Location: Areawide Pest Management Research
Title: Localization of cotton disease pathogens in the southern green stink bug, Nezara viridula L. Authors
Submitted to: Meeting Abstract
Publication Type: Proceedings
Publication Acceptance Date: April 26, 2010
Publication Date: July 4, 2010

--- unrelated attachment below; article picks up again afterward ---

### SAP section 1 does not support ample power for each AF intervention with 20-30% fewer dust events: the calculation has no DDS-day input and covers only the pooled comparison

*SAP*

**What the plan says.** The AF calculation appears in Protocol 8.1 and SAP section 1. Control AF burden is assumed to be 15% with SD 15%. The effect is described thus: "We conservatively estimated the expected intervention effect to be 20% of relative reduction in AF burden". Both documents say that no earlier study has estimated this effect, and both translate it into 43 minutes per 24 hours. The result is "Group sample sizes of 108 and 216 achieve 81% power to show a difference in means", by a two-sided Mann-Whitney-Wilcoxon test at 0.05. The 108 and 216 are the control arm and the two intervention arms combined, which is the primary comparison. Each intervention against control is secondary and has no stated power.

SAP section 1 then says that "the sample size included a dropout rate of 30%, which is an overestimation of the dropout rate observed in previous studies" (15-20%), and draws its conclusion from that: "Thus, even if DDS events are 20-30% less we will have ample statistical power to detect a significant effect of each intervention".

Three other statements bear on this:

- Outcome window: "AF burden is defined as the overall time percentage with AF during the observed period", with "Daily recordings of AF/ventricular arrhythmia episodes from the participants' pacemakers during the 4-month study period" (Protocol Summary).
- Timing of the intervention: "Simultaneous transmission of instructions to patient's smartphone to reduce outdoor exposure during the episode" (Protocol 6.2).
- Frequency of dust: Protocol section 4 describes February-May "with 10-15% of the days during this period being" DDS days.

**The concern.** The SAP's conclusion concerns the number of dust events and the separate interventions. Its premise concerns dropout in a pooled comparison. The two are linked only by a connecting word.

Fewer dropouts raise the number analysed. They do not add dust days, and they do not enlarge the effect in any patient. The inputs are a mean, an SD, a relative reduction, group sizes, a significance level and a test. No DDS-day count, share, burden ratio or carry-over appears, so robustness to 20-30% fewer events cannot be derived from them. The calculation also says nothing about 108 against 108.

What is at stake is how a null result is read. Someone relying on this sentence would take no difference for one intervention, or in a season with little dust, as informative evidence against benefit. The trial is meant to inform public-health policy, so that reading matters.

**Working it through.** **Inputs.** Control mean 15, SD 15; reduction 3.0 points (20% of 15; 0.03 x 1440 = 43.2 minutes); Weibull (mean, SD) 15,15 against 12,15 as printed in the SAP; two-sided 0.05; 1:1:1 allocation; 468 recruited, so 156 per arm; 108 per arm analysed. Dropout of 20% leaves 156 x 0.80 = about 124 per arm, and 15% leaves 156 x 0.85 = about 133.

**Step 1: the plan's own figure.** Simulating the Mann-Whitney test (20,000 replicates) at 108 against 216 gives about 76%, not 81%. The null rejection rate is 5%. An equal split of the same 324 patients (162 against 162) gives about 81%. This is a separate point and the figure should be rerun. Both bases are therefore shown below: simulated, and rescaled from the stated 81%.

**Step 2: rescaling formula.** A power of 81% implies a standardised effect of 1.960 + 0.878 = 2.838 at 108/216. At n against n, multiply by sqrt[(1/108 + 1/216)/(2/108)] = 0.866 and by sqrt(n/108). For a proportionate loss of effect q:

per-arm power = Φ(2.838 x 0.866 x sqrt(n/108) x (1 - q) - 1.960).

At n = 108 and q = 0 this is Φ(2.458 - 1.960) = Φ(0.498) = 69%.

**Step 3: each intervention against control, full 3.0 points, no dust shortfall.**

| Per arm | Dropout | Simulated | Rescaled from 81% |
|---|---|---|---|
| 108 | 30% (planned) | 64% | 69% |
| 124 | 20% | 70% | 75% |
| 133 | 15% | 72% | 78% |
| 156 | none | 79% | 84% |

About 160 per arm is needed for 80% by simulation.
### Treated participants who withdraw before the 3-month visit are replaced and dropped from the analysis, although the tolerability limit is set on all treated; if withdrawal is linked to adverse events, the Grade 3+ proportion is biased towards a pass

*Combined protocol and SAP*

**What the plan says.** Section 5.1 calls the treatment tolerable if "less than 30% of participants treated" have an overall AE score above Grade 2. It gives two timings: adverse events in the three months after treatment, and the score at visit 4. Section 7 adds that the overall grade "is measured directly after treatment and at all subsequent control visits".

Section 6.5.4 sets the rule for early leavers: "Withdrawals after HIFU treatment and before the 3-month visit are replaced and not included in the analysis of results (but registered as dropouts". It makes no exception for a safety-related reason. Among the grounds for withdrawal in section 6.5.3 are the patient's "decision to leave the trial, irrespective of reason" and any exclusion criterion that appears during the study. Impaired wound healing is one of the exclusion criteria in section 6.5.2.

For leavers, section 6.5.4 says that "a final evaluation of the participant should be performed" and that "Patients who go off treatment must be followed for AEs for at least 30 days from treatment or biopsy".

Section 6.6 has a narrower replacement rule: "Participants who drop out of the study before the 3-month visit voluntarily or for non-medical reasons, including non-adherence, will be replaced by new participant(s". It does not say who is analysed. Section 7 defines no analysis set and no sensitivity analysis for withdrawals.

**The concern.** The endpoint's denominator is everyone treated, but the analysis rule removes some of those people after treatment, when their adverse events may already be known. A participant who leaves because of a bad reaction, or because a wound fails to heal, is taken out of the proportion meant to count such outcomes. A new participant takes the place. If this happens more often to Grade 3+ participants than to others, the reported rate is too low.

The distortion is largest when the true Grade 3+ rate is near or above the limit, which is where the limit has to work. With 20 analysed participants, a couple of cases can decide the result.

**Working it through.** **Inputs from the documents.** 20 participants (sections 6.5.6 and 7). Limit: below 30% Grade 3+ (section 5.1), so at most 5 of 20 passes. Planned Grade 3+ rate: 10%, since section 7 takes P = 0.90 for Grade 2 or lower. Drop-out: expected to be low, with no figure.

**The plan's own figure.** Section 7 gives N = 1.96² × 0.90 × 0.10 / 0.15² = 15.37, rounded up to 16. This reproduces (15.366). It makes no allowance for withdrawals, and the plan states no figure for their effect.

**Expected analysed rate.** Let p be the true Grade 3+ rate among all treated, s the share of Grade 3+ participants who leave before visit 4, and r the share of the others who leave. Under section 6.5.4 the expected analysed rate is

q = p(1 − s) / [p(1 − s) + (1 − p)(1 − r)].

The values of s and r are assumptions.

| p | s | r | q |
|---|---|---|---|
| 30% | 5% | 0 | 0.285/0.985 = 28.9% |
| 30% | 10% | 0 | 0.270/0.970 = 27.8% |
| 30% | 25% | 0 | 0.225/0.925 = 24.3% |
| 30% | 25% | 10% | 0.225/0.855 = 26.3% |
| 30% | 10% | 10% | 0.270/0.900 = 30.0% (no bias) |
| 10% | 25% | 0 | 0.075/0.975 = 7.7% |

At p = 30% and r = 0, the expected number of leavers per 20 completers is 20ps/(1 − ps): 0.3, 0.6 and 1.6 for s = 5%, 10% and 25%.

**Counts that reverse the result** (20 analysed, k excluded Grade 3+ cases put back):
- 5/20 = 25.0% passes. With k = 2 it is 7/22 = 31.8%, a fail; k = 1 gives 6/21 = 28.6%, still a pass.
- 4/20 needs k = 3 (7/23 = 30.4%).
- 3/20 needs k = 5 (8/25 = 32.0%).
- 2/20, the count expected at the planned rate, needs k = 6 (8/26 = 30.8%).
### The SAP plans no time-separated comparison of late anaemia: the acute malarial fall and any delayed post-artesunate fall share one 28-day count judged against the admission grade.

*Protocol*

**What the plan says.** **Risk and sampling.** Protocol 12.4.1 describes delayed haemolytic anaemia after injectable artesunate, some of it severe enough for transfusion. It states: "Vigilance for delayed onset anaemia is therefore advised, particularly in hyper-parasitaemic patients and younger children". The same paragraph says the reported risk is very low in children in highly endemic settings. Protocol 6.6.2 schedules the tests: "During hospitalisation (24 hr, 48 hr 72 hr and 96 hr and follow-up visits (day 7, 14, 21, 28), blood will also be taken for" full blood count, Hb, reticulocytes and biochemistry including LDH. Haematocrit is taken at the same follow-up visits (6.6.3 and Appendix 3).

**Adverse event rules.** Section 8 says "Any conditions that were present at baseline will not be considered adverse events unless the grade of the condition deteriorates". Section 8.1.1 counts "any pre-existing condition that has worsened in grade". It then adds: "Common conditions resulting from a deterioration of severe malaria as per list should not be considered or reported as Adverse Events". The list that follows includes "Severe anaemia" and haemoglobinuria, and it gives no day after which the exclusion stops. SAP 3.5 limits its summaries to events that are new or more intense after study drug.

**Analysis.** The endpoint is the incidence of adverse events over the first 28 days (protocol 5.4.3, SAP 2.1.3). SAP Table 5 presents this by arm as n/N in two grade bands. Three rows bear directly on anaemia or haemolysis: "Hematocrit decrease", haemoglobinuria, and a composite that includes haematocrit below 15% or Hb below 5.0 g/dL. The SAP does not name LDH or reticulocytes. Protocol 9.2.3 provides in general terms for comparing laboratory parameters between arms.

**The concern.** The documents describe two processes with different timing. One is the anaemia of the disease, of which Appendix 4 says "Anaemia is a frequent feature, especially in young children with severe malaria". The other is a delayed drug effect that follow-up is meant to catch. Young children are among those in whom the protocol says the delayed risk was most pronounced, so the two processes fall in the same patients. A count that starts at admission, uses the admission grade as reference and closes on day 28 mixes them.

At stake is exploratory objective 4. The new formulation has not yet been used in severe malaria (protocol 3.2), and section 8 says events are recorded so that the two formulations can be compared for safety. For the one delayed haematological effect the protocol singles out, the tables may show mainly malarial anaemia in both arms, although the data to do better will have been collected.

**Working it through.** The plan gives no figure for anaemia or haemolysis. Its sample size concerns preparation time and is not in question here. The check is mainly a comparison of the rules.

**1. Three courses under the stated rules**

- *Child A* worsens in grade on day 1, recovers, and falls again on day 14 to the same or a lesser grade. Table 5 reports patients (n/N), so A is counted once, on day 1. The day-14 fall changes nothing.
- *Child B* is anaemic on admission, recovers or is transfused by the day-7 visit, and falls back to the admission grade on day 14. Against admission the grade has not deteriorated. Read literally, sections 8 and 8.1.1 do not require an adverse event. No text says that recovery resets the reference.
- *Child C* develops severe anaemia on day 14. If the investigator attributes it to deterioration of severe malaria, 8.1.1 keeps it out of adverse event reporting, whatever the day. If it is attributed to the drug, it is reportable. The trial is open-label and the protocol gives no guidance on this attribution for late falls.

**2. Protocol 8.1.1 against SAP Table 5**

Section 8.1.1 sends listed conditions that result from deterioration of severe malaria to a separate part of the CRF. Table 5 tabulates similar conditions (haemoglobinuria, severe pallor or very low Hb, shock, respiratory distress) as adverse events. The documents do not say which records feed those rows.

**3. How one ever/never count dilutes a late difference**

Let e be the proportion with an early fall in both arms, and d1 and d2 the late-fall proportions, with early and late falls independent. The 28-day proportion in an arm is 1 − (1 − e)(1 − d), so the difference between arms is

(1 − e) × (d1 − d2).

Citation: Esquivel, J.F., Medrano, E.G. 2010. Localization of cotton disease pathogens in the southern green stink bug, Nezara viridula L. XII Congreso Internacional/XXXVII Congreso Nacional de Fitopatologia, Merida, Yucatan, Mexico. CDROM. Technical Abstract: Stink bugs have become problematic in cotton grown in the United States and have been shown to transmit disease pathogens to cotton bolls. However, because not all ingested disease pathogens were transmitted effectively by southern green stink bug adults (Nezara viridula L.), the objective of this study was to determine the fate of pathogens ingested by southern green stink bug adults. For two days, southern green stink bug adults were fed sterile green beans, or green beans containing Pantoea agglomerans, P. ananatis, Klebsiella pneumoniae, or Nematospora coryli in the laboratory. Sterile green beans were then fed to the treated study insects and control insects for another four days. At the conclusion of feeding, adults were processed in the lab to determine presence of ingested pathogens in the rostrum, head (salivary glands), or the alimentary canal. Preliminary observations indicate all pathogens were detected in the alimentary canal; however, only P. agglomerans and N. coryli were also detected in the rostrum and head. When pathogens were detected, the amounts ranged from 10-10,000,000 colony forming units per mL, with the greatest densities detected in the alimentary canal. Presence of P. agglomerans and N. coryli in the head and rostrum confirms that these pathogens are more likely to be transmitted to cotton bolls, thereby affecting cotton yield.